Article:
This thesis argues two contentions. The first is expository, pertaining to the question of how to read Zizek. The second is critical, and has two components: i. The Expository Contention: I argue in the first four chapters that Zizek's intention is to produce a latter-day Marxist critical theory of social reproduction, which would also allow him to locate theoretical possibilities, and possible modes of political agency, capable of challenging the contemporary neoliberalist hegemonic order. The central category in Zizek's critical endeavour is that of 'ideology'. Zizek argues that he can redeem this category against the two charges levelled against it by its manifold 'post' or non-Marxist critics. These are: - that the classical Marxist model of 'ideology' which sees ideological discourses as capturing subjects at the level of what they consciously think is irrelevant today, yet: - the expanded forms of the category of 'ideology' in such theorists as Lukacs and Althusser, which perceive 'ideologies' as directly informing social practices, collapse the category into a purely descriptive anthropological category devoid of critical potential. I contend that is in the light of a desire to generate an adequate descriptive theory of later modern social reproduction via a reclaiming of the category of ideology that Zizek turns to Lacanian psychoanalysis: - In response to the first charge against the relevance of the category of 'ideology', I hold that Zizek argues that ideologies interpellate individuals primarily at the level of the Freudian unconscious, which he takes to be manifested and reproduced in subjects' intramundane activities, and that ideologies work by structuring regimes of jouissance for subjects in what he terms 'ideological fantasies'. - In response to the second charge, I hold that Zizek has recourse to a distinction between 'reality' as the horizon of subjects' meaningful experience - which (he thinks) is always structured by ideology - and 'the Real'. Crucially, he conceives this latter not as any substance or solidarity that is wholly outside ideology, but (most deeply) as "the deadlocks of formalisation" preventing any hegemonic ideology from ever achieving full consistency with itself. It is his theory's uncovering of this Real, he contends, that enables it to maintain a critical distance vis-a-vis ideologically reproduced reality, by showing how the latter never achieves the legitimacy it lays claim to. Accordingly: My position is that Zizek is to be read as proposing a species of immanent critique of ideology which would enable him to denounce contemporary hegemonic discourses and practices as 'ideological', and so point towards ways of unifying theory with contestatory political practice in the contemporary socio-political conjuncture. ii. The Critical Contention: I contend that the greatest merit of Zizek's theory of ideology is to proffer an explanation of the radical self-reflexivity of power in later modernity. His Lacanism allows him to explain how contemporary capitalism can allow subjects to be consciously cynical of its explicit ideological terms, while relying with near-certainty upon their more lasting conformity. Yet my critical contention is that Zizek's attempt to regenerate an immanent critique of contemporary capitalism is inadequate to Zizek's own ambitions for it. - At the level of his attempt to deploy a description of the contemporary situation, I argue that the inadequacy of Zizek's project is indicated by his hesitations about how to conceive of two central categories: 'capitalism' and 'class struggle'. - At the level of his prescriptive political philosophy, my contention is that the inadequacy of his immanent critique is indicated by Zizek's hesitations about supporting or opposing a radical democratic political prescription; about supporting or opposing a redemocratising mode of political activism; and between defending a rigourously formalistic Kantian ethics, and attempting to generate a substantive ground of normative ethicopolitical value. While these inadequacies themselves are deeply telling given Zizek's own intentions, the second component of my critical contention is that they are to be read as the epiphenomena of the deep incapacity of Zizek's undergirding theoretical system to generate any guiding tenets that would have enabled him to unify theory and praxis. My central argument here is hence one that opposes me to Laclau, but situates me closer to Elliot, Rubens, Butler and Bellamy, of the authors who have so far critiqued Zizek's work. Yet (unlike Rubens and Elliot) I contend that we need not commit ourselves to an alternative substantive philosophical anthropology, to locate what falls short about Zizek's Lacanianism. Primarily: I contend that Zizek's problems arise from how, in the language of German idealism, he elevates the Kantian category of antinomy over the Hegelian-Marxist category of contradiction as the philosophical category which he thinks is capable of explaining how hegemonic ideologies fail, and so can be critiqued. Because of this categorial choice, the following consequences follow more or less immediately, I think; - the 'antagonism' rending any hegemony which Zizek's theory enables us to locate is primarily metaphysical, not political. Although the historical forms it will take are empirically unpredictable, that such points of antagonism will occur is deducible a priori; - equally, it can be predicted in advance that any attempt by a social particular to politically and/or veridically represent or 'hegemonise' the social universality will be flawed. (It will have, indeed, all the validity of someone inferring that the world must have had a beginning because everything he has so far experienced has). And I think it is precisely these two theoretical faults that underlie Zizek's manifold hesitations as to how to bring his theory to bear on praxis today.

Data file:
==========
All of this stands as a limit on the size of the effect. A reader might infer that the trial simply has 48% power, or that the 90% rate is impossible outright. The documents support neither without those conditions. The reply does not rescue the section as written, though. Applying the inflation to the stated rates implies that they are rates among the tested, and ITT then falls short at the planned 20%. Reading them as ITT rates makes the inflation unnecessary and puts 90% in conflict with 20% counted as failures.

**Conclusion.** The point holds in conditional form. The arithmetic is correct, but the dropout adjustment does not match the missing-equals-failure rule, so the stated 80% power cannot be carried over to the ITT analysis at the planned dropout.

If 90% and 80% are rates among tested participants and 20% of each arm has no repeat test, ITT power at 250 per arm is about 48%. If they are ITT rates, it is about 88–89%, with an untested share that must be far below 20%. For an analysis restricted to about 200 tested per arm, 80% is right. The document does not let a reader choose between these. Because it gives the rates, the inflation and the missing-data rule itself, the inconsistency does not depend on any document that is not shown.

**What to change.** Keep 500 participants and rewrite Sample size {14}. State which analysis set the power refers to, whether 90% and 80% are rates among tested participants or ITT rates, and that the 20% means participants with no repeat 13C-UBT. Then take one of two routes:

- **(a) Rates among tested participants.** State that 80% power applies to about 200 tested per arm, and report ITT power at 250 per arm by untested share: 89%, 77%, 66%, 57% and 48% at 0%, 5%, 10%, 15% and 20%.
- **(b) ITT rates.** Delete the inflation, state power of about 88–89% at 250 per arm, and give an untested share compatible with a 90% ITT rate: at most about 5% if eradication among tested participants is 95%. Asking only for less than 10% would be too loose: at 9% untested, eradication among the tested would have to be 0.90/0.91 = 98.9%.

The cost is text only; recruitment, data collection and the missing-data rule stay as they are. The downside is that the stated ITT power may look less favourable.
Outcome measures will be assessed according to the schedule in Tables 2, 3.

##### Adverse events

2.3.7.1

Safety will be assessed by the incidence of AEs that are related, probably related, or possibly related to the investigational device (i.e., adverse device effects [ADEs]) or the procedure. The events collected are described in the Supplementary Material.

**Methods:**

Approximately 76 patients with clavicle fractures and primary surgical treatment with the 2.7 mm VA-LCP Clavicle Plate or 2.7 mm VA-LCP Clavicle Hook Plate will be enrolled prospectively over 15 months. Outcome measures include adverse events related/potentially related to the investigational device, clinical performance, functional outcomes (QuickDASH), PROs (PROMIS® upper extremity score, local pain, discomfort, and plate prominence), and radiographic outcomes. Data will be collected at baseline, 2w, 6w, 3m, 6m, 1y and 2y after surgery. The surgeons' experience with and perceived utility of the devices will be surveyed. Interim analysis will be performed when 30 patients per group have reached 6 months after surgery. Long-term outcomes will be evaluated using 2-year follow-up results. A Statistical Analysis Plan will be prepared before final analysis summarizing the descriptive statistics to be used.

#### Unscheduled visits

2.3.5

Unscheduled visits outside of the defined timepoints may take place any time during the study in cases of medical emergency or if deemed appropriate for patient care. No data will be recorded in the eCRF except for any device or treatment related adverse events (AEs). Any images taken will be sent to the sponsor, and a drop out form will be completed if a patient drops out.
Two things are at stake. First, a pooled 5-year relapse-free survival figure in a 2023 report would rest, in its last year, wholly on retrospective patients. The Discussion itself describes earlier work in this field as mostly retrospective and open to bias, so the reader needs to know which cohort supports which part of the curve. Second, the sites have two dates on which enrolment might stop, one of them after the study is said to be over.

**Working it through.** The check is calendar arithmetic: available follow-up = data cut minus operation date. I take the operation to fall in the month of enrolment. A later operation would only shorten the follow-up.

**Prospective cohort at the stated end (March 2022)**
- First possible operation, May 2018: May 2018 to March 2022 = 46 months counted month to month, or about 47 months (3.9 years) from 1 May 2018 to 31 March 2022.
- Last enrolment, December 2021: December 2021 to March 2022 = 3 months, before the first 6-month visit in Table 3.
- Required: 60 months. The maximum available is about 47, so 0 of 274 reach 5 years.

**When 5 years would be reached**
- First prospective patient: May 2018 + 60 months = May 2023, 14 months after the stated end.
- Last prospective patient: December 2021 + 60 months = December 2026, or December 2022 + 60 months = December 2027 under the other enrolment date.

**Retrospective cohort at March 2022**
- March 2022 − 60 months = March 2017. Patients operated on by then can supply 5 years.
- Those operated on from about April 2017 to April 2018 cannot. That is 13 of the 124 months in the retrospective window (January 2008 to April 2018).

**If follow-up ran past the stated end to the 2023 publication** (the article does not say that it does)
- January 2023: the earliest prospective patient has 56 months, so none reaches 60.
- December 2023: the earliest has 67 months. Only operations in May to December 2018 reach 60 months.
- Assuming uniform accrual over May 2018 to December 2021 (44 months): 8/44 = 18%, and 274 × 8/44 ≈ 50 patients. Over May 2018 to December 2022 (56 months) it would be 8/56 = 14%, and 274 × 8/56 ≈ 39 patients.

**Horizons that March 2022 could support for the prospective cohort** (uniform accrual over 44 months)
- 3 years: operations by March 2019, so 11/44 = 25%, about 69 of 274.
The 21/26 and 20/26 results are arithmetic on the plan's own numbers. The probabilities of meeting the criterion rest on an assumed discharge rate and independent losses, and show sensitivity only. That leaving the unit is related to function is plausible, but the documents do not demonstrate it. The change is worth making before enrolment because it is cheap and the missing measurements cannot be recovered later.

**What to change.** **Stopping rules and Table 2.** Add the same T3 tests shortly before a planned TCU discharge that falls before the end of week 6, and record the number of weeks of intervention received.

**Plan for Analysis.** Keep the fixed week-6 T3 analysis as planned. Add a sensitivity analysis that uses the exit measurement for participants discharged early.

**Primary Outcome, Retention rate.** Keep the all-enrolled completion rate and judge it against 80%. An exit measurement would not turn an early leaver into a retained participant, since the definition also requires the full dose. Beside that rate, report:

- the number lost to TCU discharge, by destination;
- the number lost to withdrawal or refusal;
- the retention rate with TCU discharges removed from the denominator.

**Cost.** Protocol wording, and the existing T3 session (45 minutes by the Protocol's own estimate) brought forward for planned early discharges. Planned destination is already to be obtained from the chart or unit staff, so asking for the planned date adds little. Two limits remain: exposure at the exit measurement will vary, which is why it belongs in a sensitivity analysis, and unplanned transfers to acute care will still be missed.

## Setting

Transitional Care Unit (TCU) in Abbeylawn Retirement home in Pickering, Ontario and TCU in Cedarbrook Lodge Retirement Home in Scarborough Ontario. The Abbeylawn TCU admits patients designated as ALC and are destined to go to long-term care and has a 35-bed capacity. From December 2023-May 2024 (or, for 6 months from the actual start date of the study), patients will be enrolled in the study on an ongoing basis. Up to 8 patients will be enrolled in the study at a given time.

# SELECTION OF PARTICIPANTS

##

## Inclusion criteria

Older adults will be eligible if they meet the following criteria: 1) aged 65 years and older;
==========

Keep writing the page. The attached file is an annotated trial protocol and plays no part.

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    Roaming the world: some aspects of nature and landscape in Latin literature